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Removal of forward water tank

Discussion in 'Trailer Sailors' started by Seahorse24, Jan 7, 2017. Add this thread to a FAQ

  1. Seahorse24

    Seahorse24

    Joined Nov 6, 2014
    113 posts, 6 likes
    Yankee Yankee Seahorse 24
    US Beaver Lake
    My son suggested we cut up the old water tank located in the bow so we can remove it. The tank is 44 years old, probably made with toxic plastic, and we will not be using it for drinking water. There is no way to get a new tank back in that location.

    That space could be used for storage of the sails.

    We can store two or three gallon jugs of drinking water under the sink. He suggest we plumb the sink to draw water from the lake for hand washing or cleaning the boat.

    If we sell the boat sometime in the future, it would most likely be to someone who lives on the lake.

    It looks like it would hold 30 gallons or so. The previous owner never used it. It was disconnected when we purchased the boat.

    The only way to remove it is to cut it up with a sawall.

    Any thoughts on removing it. It was never intended to be replaced.
     


  2. Crazy Dave Condon

    Crazy Dave Condon

    Joined Jun 8, 2004
    5,003 posts, 196 likes
    -na -NA
    US Anywhere USA
    can you post a photo or two before we suggest. Going blind on suggestions not good.
     


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  3. Siamese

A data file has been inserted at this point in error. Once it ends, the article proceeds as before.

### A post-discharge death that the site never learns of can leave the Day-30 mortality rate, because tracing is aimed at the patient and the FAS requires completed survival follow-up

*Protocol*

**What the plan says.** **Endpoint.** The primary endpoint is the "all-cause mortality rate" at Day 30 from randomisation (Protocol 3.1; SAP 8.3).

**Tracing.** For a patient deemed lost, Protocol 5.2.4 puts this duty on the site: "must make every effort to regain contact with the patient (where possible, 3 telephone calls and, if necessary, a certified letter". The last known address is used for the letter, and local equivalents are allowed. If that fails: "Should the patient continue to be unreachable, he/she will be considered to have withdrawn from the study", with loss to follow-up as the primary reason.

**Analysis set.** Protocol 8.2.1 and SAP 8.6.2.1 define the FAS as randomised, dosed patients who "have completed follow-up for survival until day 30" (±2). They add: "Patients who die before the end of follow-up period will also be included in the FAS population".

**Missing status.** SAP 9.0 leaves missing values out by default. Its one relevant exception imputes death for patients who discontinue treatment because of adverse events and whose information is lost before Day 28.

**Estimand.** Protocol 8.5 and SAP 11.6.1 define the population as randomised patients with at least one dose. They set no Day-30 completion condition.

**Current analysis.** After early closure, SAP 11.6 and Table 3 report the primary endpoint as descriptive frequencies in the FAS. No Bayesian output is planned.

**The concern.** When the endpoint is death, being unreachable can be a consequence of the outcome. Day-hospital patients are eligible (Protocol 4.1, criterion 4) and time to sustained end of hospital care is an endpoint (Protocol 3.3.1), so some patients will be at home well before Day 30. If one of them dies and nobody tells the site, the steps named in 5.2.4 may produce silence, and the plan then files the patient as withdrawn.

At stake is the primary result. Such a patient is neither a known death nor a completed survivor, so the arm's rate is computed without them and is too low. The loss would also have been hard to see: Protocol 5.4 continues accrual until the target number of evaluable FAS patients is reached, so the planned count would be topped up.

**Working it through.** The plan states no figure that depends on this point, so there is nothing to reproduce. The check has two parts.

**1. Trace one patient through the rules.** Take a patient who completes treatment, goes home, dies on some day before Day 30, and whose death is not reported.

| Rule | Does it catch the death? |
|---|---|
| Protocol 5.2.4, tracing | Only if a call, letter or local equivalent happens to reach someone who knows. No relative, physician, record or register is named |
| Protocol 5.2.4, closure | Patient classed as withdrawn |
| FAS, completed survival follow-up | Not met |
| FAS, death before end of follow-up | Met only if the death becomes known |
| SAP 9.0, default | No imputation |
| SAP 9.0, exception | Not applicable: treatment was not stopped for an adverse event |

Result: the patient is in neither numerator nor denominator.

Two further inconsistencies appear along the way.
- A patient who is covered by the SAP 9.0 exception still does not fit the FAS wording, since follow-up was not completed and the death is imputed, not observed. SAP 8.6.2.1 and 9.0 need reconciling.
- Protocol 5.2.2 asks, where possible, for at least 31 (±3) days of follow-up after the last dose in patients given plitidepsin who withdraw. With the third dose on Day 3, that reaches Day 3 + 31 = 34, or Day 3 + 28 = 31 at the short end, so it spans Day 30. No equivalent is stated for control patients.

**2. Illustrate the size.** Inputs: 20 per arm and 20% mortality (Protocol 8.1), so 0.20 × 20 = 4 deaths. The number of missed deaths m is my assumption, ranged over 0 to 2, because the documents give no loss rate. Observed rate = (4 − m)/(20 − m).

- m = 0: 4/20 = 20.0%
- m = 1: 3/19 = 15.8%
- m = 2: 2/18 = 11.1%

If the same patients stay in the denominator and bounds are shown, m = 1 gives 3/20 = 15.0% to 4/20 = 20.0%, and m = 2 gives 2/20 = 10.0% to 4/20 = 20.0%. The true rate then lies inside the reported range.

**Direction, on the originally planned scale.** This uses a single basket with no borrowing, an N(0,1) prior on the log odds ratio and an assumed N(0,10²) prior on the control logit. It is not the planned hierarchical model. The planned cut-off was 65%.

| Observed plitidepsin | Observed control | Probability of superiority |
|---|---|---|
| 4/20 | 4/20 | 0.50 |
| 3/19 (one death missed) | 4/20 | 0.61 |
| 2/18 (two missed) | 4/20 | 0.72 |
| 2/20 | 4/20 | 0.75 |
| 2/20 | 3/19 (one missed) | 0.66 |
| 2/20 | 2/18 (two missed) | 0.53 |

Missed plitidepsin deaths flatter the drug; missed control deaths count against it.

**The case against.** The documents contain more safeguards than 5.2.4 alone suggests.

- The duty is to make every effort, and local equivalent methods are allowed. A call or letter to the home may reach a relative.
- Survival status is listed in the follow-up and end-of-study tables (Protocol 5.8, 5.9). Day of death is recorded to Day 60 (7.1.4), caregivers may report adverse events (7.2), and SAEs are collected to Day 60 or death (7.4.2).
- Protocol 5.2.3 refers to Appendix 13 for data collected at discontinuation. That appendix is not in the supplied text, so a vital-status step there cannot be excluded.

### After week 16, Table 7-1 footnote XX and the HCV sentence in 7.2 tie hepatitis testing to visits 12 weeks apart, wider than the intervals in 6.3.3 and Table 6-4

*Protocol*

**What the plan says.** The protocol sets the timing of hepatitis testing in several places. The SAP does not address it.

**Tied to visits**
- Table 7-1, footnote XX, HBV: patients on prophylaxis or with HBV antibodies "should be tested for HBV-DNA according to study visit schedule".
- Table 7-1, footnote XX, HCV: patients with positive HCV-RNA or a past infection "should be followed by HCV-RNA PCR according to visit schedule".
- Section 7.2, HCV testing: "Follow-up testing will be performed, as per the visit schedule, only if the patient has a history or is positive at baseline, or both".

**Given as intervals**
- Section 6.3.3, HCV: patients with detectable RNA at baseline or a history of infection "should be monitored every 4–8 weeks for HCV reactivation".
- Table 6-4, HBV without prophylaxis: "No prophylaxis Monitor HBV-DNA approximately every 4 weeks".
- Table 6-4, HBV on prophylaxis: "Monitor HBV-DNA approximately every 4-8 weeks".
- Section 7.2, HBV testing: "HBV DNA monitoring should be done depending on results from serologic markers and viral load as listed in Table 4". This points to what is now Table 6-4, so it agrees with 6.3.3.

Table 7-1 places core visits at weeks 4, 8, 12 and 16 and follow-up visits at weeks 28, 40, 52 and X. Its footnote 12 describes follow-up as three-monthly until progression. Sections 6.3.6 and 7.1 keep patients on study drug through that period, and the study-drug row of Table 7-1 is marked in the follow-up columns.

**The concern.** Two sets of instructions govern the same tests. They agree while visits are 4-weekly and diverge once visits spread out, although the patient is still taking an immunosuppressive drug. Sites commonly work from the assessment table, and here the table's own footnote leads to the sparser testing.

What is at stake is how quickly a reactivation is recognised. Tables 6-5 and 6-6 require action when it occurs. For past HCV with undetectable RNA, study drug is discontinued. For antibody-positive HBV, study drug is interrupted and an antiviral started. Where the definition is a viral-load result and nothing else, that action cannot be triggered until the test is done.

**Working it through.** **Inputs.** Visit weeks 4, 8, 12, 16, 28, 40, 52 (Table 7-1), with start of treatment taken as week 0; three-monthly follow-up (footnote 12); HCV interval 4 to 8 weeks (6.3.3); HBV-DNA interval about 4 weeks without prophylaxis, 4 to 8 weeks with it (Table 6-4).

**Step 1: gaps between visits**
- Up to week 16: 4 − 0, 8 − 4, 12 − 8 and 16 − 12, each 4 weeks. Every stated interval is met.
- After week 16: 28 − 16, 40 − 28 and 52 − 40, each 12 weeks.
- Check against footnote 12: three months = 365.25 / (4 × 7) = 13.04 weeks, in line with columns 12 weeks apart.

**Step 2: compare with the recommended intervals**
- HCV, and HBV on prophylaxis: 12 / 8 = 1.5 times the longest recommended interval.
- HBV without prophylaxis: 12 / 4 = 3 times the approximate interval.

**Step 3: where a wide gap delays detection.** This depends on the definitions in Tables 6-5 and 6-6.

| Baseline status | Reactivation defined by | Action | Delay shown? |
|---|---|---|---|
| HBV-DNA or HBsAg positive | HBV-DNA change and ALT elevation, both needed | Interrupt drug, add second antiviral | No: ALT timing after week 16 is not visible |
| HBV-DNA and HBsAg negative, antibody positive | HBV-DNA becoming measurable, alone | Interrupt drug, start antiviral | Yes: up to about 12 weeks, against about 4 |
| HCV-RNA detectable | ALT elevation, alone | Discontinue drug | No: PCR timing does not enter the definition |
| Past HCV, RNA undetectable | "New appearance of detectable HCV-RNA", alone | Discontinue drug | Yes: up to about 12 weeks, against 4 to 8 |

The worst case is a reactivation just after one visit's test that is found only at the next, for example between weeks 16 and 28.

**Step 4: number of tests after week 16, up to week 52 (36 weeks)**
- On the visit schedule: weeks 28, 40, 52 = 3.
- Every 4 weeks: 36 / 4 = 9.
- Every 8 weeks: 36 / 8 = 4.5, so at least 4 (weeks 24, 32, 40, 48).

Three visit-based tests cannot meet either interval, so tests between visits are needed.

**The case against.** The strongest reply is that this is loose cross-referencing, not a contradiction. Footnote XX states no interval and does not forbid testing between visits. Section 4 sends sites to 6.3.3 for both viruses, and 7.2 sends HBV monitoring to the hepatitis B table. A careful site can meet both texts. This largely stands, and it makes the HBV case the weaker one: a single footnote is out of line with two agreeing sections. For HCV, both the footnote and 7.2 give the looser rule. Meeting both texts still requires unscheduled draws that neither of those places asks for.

Siamese

    Joined Aug 2, 2009
    357 posts, 42 likes
    Catalina 28MKII
    US Muskegon
    I'd leave it alone. And empty.

    If I was using the boat as a day sailor with an occasional overnight, I wouldn't need the additional storage. I wouldn't want to have to dig under v-berth cushions and lift a panel to access my sails. Would prefer to have them folded, possibly bagged, and sitting out in the open in the v-berth. Spare sails that don't really get used can stay at home.

    Like you, we rely on bottled water for drinking on our Catalina 28 that we use for daysailing and the occasional trip on Lake Michigan. I don't want to consume water that's been sitting in a warm water tank for weeks. Ugh.
     


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  4. Seahorse24

    Seahorse24

    Joined Nov 6, 2014
    113 posts, 6 likes
    Yankee Yankee Seahorse 24
    US Beaver Lake
    You bring up a good point, Siamese. We keep the boat in a slip that has a storage unit nearby. We could keep the sails in that storage unit, ten feet from the boat, until we need them. Access to them there would certainly be much easier there than getting to them where the water tank is currently located. Thank you for your suggestion.
     


  5. DayDreamer41

    DayDreamer41